We established that propranolol decreased HIF-dependent transcription in 9XHRE HeLa cells under hypoxia and in hemangioblastoma cells constitutively expressing HIF, as shown in Fig. 7a, the amounts of HIF1α and HIF2α protein under hypoxic conditions in HeLa cells were decreased by propranolol treatment. This fact was also tested in hemangioblastoma cells that were functionally hypoxic, as shown by the expression of HIF1α and HIF2α under normal culture conditions. Western blotting demonstrated that both HIF-1α and 2α were decreased by propranolol treatment at the protein level (Fig. B).
Next, we explored whether propranolol could interfere with proliferation and survival of hemangioblastoma cells. As HIF triggers the hypoxia gene program to maintain cell survival, the previous results suggested that propranolol also affected cell viability. In fact, Fig. 3 demonstrates that propranolol reduced the viability of HeLa cells under hypoxic conditions. The cause of death was determined to be apoptosis, as measured by the activity of caspases 3/7, which was increased by three-fold over untreated cells at the highest dose of propranolol. Interestingly, the same holds true when the viability and apoptosis of hemangioblastoma cells from different VHL patients were evaluated after propranolol treatment. Figure 4 shows that hemangioblastoma cell viability may drop by up to 50 % after 48 h, and that apoptosis is increased between 2.5- and 5-fold following 48 h of 100 μM propranolol treatment.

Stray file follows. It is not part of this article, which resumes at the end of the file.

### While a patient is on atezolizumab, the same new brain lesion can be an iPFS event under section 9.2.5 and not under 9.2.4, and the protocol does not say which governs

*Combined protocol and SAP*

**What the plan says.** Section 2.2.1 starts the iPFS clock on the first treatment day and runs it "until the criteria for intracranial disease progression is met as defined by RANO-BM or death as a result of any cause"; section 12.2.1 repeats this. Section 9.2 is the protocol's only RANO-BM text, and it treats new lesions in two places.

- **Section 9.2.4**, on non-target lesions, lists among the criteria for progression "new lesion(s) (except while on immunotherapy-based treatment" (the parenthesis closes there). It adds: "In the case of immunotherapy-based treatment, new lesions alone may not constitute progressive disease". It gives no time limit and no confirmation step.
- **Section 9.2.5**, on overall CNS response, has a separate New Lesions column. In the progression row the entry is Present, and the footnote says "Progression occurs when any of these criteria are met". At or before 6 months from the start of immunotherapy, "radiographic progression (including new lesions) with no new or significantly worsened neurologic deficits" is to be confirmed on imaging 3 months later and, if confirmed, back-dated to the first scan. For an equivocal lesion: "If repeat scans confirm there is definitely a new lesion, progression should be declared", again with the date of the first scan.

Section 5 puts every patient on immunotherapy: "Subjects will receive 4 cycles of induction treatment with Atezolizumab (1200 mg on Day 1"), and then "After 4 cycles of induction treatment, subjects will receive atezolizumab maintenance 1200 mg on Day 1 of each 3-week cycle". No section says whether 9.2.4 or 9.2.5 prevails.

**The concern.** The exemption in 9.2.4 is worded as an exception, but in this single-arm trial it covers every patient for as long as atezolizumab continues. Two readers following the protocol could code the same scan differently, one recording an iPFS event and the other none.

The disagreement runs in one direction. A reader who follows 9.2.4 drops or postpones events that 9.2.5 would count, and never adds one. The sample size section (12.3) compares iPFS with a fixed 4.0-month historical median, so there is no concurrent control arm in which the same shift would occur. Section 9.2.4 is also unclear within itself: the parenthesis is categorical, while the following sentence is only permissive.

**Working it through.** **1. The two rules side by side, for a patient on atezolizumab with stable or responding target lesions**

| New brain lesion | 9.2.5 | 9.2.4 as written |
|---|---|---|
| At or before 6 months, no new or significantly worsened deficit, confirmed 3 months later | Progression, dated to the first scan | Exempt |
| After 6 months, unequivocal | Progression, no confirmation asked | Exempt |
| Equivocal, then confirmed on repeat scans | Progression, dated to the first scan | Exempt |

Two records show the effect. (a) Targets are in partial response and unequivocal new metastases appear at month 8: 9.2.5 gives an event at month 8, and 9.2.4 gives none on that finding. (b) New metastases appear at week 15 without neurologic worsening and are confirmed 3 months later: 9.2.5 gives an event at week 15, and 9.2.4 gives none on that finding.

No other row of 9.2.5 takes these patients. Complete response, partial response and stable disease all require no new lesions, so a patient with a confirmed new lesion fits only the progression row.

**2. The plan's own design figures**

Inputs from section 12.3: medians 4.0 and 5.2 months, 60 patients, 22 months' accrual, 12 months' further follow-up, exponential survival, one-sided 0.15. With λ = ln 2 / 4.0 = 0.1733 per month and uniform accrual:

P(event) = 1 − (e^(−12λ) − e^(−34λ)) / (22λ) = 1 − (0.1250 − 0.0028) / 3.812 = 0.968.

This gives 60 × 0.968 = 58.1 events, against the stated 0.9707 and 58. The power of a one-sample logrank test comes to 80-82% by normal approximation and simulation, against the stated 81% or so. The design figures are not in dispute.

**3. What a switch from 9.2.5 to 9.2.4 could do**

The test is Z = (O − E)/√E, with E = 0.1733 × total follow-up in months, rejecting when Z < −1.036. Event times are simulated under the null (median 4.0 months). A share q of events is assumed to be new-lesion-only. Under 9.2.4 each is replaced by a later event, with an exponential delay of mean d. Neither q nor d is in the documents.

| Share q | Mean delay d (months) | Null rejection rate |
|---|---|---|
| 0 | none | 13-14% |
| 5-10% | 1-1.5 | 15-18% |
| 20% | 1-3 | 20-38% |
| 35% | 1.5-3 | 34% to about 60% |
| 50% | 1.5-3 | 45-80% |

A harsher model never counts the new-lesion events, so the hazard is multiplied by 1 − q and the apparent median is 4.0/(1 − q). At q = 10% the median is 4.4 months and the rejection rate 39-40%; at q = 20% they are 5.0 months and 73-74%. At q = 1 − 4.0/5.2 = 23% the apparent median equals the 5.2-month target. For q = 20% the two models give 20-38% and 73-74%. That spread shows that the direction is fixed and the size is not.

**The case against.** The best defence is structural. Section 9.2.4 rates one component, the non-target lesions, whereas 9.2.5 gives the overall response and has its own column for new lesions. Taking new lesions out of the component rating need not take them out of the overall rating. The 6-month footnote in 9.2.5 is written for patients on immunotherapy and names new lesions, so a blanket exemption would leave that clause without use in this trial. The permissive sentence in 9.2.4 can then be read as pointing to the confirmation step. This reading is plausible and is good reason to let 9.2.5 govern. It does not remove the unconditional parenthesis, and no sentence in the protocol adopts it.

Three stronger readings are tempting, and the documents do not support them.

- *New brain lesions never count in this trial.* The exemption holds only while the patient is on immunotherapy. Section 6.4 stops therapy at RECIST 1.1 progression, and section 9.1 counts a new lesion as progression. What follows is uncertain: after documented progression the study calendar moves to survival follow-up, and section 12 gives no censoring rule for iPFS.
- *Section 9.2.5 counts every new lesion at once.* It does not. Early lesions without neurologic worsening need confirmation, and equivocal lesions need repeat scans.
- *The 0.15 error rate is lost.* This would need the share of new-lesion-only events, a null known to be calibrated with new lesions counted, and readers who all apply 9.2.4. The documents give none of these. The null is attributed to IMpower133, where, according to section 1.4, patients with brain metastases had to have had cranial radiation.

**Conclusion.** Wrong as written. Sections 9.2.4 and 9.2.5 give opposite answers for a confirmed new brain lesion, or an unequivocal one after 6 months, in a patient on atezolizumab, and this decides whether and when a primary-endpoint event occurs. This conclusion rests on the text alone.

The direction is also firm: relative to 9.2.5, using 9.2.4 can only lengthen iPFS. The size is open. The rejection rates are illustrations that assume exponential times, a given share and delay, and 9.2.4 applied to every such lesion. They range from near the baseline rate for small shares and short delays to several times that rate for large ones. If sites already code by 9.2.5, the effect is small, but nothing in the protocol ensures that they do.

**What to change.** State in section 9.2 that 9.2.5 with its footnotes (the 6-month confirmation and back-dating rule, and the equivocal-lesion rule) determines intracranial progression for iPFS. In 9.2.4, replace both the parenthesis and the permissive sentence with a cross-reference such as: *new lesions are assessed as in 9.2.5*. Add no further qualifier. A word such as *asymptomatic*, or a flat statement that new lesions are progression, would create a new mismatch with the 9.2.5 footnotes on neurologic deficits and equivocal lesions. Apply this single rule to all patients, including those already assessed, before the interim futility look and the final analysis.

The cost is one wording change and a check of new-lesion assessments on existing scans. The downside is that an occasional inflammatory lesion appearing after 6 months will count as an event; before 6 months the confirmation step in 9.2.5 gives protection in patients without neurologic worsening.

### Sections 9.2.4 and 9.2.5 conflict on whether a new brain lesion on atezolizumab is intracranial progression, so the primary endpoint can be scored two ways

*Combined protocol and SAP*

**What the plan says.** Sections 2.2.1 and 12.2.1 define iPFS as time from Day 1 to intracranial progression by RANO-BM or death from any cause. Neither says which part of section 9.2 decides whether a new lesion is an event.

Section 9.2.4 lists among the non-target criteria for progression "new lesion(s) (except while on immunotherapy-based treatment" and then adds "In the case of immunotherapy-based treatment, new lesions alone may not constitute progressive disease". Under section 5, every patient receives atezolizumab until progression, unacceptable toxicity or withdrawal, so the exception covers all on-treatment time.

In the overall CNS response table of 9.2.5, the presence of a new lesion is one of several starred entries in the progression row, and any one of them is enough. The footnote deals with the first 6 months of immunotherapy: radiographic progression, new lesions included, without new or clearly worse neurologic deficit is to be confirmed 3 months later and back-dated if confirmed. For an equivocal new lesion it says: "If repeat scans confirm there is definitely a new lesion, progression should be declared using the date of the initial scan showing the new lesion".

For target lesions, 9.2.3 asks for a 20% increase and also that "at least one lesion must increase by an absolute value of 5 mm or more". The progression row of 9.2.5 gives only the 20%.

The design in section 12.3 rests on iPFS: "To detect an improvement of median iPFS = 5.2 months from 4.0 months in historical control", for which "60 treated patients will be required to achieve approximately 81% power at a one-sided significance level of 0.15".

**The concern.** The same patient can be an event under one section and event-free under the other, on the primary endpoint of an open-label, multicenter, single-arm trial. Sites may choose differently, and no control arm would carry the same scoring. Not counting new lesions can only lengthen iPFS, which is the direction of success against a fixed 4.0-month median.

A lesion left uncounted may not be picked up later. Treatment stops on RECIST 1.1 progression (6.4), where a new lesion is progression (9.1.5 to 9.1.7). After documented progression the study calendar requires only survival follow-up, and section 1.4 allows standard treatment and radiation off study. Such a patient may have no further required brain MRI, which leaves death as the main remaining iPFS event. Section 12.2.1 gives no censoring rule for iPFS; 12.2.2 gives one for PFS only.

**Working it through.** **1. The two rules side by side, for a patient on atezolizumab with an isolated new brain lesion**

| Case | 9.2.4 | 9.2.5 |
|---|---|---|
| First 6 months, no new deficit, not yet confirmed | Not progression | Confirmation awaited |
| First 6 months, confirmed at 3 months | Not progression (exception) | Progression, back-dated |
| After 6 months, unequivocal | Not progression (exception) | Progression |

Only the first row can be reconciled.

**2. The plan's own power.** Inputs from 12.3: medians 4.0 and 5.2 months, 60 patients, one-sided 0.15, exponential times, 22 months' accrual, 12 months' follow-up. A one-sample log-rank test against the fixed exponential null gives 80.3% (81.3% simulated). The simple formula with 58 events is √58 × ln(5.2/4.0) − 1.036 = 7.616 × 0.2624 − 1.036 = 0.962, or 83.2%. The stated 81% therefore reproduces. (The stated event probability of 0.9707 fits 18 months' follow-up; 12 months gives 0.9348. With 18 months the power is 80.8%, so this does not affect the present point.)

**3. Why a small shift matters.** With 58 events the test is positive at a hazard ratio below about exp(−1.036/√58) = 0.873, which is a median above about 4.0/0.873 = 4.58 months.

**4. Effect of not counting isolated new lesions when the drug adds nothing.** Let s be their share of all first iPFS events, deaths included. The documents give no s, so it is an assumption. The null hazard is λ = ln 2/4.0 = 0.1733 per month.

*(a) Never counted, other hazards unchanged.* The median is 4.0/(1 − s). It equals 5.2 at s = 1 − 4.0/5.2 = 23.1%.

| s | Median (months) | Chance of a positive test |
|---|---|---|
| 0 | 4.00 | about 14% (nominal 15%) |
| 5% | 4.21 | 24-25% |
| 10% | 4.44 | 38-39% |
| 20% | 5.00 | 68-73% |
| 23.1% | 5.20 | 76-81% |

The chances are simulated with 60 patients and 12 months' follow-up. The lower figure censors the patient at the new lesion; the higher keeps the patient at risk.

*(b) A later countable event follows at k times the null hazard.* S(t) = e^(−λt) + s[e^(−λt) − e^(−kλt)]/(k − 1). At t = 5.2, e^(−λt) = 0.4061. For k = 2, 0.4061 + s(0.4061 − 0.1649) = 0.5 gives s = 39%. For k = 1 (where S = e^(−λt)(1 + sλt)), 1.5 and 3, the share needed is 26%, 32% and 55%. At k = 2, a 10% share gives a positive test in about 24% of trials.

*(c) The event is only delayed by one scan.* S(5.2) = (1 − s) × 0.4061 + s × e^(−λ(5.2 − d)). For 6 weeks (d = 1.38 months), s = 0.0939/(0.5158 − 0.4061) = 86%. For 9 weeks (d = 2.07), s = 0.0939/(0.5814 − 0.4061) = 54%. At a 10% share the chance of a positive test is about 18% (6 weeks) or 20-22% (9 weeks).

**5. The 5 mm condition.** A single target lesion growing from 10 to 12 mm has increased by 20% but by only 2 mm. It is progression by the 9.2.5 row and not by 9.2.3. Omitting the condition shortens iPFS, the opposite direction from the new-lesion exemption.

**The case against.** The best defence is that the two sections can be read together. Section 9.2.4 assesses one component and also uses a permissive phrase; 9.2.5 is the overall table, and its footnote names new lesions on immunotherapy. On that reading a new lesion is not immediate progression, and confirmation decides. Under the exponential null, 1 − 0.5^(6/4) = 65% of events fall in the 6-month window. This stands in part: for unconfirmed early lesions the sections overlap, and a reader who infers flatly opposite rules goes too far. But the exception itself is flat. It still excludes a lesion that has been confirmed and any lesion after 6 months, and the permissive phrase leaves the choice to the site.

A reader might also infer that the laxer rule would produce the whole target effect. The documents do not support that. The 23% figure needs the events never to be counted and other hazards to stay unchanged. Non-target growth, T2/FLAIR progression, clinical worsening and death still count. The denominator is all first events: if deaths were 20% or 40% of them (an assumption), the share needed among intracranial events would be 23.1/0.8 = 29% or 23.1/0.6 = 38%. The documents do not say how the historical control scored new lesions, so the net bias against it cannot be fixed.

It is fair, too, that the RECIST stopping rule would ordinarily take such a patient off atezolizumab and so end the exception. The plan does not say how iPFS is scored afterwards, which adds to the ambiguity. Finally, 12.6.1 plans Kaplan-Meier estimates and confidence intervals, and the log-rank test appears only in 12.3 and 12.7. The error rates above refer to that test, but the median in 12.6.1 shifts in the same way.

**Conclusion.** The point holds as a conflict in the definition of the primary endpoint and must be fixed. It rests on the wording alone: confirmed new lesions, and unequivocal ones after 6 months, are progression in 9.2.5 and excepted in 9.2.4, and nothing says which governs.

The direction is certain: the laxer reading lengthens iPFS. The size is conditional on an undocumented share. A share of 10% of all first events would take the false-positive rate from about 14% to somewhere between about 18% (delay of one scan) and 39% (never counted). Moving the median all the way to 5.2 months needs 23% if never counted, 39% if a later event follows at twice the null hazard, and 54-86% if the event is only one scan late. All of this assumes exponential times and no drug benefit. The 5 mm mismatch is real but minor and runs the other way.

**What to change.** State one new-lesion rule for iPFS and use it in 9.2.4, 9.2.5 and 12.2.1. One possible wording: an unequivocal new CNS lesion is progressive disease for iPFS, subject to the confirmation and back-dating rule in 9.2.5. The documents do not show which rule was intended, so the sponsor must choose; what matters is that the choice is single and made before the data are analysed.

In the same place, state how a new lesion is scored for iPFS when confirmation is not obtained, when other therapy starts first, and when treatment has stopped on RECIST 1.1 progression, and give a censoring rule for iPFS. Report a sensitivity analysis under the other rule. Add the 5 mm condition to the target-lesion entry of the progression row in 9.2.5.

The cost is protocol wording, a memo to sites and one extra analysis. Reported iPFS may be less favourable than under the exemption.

Given these results, our assumption was that, if propranolol treatment was sustained in time, cells would disappear as is shown in Fig. 5 in hemangioblastoma cells. Notably, after 96 h at 100 μM propranolol treatment, very few cells remained attached to the wells, and those that remained alive had an extremely thin and elongated shape, showing the appearance of apoptotic cells.
Altogether, the results suggest that propranolol first decreases HIF levels in hemangioblastoma cells, and in this way, the HIF targets are partially silenced/decreased. Consequently, in the absence of essential factors for survival, the tumor cells, stop dividing and die by apoptosis. A scheme showing the hypothetical mechanism of action of propranolol investigated in the present paper is presented in Fig. 8.
In conclusion, our results suggest that propranolol reduces the growth of HIF-dependent tumors, and may be a promising therapeutic drug to delay surgery in VHL patients.
Activin receptor like kinase 1
Central nervous system
Dulbecco’s modified Eagle medium
Mouse hemangioendothelioma edothelial cells
Fetal bovine serum
Fibroblast growth factor
Hypoxia inducible factor
Hypoxia responsive element
Von Hippel Lindau protein
Roswell Park Memorial Institute
Reverse transcription polymerase chain reaction
Sodium dodecyl sulfate-polyacrylamide gel electrophoresis
- SOX-2 or SRY-box 2:
Sex-determining region Y-box
Vascular endothelial growth factor
Maher ER, Neumann HP, Richard S. Von Hippel-Lindau disease: a clinical and scientific review. Eur J Hum Genet. 2011;19:617–23.
Richard S, Gardie B, Couvé S, Gad S. Von Hippel-Lindau: how a rare disease illuminates cancer biology. Semin Cancer Biol. 2013;23(1):26–37.
Kaelin Jr WG. Molecular basis of the VHL hereditary cancer syndrome. Nat Rev Cancer. 2002;2(9):673–82.
Kaelin Jr WG. The von Hippel-Lindau tumor suppressor protein: O2 sensing and cancer. Nat Rev Cancer. 2008;8(11):865–73.
Bausch B, Jilg C, Gläsker S, Vortmeyer A, Lützen N, Anton A, et al. Renal cancer in von Hippel-Lindau disease and related syndromes. Nat Rev Nephrol. 2013;9(9):529–38.